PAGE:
By Mary Davis
In Independence, Missouri sits a unique little museum dedicated to hair art but not fancy hairdos as one might think. The hair in Leila’s Hair Museum are strands from dearly departed loved ones made into art. Before the advent of photography, people liked to keep a little something of someone who had passed on. We have all seen this type of thing in movies where a small hank of hair is kept in a locket.
of bygone eras took this to whole new levels by saving a loved ones
hair in a keepsake or weaving it into a work of art. This art form has been around
since the 1500s and flourished during the Victorian era.
only would one find tresses in lockets but woven into bracelets,
necklaces, rings, brooches, and other jewelry pieces to keep a loved one
these fancy hair art jewelry pieces were only affordable to the very
wealthy being created by master craftsmen. By the mid 1800s, women were
creating hair art at home. Books and instructional guides were written
on the craft. Popular magazines of the time, like Godey’s Lady’s Book,
had printed patterns for hair art and offered starter kits with the
tools needed for the craft. This made hair art mementos affordable for
the average person.
memorial tokens weren’t relegated to jewelry only. Wall art was created
with hair. Sometimes the hair was incorporated into the art and other
times the hair was the art.
wreathes like this one would represent generations of a family. Each
time a relative passed away, a piece of that person’s hair would be
added to the wreath. Hair was twisted with wire to help it hold its
Can you imagine all the DNA in a piece like this?
Testing on hair cut from Beethoven’s head in 1827 showed his life-long illness was due to lead poisoning.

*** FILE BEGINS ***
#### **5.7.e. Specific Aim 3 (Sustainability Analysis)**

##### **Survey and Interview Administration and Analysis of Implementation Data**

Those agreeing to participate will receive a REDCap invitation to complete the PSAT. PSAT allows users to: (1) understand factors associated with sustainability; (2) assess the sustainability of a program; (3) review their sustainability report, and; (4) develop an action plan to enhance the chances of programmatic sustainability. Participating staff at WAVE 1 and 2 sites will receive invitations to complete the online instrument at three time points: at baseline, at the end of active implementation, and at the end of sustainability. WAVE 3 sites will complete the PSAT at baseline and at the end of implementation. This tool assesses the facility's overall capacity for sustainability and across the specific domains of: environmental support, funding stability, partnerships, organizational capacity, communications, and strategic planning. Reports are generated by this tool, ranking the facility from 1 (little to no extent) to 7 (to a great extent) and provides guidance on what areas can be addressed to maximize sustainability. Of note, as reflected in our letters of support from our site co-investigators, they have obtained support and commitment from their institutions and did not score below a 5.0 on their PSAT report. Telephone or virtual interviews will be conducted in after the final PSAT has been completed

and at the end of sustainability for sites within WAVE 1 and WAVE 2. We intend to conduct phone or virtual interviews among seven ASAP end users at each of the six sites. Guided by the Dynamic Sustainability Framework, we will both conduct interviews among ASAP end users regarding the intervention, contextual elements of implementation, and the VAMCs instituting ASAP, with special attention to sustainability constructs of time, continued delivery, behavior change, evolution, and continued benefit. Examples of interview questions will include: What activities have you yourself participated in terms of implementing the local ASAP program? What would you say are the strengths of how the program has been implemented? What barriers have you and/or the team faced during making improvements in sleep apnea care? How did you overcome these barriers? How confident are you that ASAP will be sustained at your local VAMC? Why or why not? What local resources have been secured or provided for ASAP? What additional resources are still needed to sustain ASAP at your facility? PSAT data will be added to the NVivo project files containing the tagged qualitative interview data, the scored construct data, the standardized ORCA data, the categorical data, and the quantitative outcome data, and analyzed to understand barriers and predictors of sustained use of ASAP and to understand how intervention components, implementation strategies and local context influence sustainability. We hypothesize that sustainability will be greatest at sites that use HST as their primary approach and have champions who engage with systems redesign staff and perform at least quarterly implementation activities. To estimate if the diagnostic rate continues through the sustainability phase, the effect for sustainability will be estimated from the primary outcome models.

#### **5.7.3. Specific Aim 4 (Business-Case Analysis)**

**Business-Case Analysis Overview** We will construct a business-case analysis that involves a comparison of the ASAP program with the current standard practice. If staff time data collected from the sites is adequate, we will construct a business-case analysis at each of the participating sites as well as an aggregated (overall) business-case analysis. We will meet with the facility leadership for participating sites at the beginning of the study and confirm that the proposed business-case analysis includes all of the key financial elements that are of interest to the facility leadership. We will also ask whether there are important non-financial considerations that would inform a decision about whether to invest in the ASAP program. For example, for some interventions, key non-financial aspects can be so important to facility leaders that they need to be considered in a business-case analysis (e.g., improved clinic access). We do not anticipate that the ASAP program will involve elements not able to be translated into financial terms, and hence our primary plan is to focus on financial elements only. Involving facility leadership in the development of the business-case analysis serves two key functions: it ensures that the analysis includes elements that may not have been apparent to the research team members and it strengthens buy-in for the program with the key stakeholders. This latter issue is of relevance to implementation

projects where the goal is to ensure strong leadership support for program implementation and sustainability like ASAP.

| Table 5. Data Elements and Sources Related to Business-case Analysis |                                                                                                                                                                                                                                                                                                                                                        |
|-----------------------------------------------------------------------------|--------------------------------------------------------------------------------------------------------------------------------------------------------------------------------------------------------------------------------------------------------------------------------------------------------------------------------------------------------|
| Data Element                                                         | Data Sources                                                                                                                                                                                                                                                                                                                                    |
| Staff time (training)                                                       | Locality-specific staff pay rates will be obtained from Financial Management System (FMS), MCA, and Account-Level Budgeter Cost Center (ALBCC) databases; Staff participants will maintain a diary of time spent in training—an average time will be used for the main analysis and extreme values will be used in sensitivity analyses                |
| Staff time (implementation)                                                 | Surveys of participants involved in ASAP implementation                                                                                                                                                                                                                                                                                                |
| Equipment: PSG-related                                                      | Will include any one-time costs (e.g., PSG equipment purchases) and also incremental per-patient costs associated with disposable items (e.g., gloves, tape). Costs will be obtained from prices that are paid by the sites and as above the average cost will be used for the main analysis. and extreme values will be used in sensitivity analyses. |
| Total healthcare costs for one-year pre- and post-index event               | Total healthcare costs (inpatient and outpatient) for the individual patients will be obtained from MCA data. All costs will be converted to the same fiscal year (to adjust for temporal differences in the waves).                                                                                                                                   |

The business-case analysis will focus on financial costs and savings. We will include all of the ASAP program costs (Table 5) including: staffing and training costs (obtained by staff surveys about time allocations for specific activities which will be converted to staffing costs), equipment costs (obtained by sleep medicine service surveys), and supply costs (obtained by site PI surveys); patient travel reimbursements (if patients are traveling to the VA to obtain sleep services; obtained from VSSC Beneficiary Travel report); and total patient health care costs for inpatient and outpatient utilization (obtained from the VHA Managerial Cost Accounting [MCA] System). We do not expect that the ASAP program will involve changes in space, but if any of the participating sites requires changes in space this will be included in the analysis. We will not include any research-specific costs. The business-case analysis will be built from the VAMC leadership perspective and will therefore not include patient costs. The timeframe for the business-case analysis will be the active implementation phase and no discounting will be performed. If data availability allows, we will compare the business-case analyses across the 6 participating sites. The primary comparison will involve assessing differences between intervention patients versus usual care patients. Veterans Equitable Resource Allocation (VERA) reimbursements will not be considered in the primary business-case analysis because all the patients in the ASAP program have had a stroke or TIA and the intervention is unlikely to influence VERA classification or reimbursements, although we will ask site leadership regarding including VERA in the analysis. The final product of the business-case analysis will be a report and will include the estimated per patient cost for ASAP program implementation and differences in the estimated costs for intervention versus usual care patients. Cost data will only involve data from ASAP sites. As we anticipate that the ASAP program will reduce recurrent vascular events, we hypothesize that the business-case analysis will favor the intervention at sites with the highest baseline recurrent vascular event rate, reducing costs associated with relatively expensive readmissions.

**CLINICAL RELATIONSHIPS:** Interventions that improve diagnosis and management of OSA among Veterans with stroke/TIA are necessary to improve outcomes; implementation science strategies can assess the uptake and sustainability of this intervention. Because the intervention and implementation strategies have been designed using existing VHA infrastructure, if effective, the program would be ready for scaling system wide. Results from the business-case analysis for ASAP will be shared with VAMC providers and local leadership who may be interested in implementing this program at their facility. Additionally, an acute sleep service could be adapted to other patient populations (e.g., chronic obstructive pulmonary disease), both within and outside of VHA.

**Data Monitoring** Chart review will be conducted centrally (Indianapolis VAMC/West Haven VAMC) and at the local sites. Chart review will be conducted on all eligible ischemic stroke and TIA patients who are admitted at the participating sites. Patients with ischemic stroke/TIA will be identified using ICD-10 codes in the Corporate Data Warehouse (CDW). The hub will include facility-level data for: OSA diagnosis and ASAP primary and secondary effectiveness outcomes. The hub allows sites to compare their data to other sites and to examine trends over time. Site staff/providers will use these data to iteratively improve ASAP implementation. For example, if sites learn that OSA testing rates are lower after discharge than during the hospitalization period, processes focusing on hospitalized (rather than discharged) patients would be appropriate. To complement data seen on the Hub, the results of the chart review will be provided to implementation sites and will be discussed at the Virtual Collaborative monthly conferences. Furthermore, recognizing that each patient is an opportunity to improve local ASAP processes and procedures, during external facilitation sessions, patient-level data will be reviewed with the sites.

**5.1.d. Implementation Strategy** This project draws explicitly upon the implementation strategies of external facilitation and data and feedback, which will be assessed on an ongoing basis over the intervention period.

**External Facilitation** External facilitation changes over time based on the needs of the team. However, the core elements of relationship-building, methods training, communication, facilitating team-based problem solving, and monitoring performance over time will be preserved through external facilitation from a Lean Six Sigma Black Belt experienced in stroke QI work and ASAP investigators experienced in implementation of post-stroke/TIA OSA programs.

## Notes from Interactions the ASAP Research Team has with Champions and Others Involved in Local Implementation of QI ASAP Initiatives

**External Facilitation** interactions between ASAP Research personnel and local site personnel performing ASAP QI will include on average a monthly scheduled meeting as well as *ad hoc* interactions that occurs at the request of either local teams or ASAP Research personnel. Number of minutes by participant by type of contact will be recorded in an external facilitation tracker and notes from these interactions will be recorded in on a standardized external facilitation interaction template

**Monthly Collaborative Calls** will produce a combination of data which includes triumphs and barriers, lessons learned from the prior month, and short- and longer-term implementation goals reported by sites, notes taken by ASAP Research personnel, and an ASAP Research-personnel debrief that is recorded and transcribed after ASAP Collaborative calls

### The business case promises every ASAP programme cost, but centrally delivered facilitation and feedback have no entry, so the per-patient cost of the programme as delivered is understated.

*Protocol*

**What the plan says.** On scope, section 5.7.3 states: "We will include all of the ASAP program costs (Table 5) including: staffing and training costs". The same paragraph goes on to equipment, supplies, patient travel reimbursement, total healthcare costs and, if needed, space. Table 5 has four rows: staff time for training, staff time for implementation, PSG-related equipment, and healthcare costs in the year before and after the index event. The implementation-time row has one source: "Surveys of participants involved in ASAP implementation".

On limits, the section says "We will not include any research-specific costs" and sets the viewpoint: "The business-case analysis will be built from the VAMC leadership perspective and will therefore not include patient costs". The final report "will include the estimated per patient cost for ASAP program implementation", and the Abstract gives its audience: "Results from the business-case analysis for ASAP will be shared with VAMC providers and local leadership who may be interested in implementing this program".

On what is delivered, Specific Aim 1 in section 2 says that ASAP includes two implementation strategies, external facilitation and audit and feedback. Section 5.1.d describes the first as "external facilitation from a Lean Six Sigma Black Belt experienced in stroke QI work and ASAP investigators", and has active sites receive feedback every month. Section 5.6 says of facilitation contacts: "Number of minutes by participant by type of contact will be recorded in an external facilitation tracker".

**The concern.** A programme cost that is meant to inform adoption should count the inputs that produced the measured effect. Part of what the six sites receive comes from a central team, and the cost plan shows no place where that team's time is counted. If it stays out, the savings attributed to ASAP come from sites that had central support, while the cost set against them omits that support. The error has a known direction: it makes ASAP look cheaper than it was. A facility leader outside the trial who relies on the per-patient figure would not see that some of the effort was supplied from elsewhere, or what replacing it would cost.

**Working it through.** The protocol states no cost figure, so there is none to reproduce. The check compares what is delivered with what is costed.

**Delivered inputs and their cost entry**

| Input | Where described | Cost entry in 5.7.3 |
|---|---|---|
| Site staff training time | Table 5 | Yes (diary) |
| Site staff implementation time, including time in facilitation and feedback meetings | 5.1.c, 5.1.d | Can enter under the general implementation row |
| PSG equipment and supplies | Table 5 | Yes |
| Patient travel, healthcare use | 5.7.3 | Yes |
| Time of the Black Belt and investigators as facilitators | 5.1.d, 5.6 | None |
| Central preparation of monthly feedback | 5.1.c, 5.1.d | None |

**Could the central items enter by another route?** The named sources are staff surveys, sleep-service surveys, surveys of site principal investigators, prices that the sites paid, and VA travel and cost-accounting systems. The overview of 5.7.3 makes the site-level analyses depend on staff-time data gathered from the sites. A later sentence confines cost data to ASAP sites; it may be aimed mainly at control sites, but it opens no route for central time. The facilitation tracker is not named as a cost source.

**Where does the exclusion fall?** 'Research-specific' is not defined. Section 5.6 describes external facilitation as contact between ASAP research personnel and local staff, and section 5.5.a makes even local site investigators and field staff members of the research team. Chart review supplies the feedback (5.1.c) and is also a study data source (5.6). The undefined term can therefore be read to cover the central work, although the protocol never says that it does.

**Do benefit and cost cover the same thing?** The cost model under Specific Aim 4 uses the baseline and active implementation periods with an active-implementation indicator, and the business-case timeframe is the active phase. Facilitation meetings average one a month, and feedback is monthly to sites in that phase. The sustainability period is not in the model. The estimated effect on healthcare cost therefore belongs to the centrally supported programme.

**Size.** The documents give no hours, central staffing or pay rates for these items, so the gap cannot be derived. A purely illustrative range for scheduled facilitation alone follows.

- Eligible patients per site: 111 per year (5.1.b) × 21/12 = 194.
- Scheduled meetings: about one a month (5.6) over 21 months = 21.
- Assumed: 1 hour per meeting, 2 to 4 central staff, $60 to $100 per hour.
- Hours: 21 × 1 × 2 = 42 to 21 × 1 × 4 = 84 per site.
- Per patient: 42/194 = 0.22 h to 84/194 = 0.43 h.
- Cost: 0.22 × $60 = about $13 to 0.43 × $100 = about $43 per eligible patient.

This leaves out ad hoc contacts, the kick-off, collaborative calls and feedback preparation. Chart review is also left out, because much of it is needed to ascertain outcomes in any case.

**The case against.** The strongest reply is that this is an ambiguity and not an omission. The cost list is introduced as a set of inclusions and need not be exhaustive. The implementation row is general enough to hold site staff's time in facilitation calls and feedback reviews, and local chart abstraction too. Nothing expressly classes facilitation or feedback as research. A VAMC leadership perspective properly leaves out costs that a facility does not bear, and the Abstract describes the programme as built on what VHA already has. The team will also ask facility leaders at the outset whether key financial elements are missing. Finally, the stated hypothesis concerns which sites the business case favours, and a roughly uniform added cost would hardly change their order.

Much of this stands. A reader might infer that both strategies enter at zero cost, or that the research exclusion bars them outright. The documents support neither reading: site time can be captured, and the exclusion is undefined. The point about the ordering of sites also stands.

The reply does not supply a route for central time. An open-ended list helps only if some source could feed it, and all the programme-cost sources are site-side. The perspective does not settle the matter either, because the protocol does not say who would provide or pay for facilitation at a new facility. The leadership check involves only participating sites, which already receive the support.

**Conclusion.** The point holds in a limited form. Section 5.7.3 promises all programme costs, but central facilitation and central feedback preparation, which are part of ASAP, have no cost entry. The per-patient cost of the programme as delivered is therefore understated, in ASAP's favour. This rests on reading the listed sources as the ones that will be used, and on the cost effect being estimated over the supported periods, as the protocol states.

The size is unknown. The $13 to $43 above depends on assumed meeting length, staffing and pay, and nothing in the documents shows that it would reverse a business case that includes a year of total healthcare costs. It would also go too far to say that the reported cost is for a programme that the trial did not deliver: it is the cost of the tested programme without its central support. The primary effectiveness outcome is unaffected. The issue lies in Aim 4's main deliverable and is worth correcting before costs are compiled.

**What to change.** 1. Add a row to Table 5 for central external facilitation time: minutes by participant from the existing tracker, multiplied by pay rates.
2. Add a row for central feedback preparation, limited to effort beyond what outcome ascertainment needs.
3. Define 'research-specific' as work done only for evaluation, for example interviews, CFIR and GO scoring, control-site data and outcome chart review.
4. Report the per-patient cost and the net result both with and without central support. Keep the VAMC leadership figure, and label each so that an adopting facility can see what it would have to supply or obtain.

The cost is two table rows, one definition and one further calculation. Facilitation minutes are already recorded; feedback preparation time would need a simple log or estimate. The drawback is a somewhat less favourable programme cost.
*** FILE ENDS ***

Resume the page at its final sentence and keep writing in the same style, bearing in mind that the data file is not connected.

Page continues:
Unlike a lot of other natural fibers, hair doesn’t decay over time. It can last for hundreds, if not thousands, of years. On the other hand, the gum used to glue the hair together does decay, resulting in the piece loosing its integrity and the hair coming loose or moving within a piece.
On the far right side, you can see in this one where the hair has come loose and is gone now due to degraded glue.
famous people whose hair has been saved in some of these hair art
pieces are George and Martha Washington, Abraham Lincoln, Daniel
Webster, Aaron Burr, Jenny Lind, Queen Victoria, Elvis Presley, and
Michael Jackson to name a few.
In this video, you can take a look around Leila's Hair Museum.
Do you think this sort of thing is cool or creepy?
Would you want your hair preserved in jewelry or wall art for generations to come?
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Thanks for this interesting post. I have seen some hair art in museums. I think it's more creepy than cool, but that's just me. I'd rather just have great memories or maybe a personal item to remember someone.ReplyDelete
I can't decide which which side I fall on. At times it's a bit creepy, but I also find it cool and fascinating. And what is more personal than a lock of a loved ones hair? =0)Delete
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Hi Mary, we have a beautiful hair necklace in our hometown historical museum. It is fashioned like a Squash Blossom Indian necklace, very elaborate and intricate. I've studied Victorian ways and find it all interesting; their views on dying, death, and cemeteries is different, for sure! When my mother died, I snipped some of her gray hair in the back to keep in a tiny glass box. Then when my husband passed I did the same thing. I enjoyed this post!ReplyDelete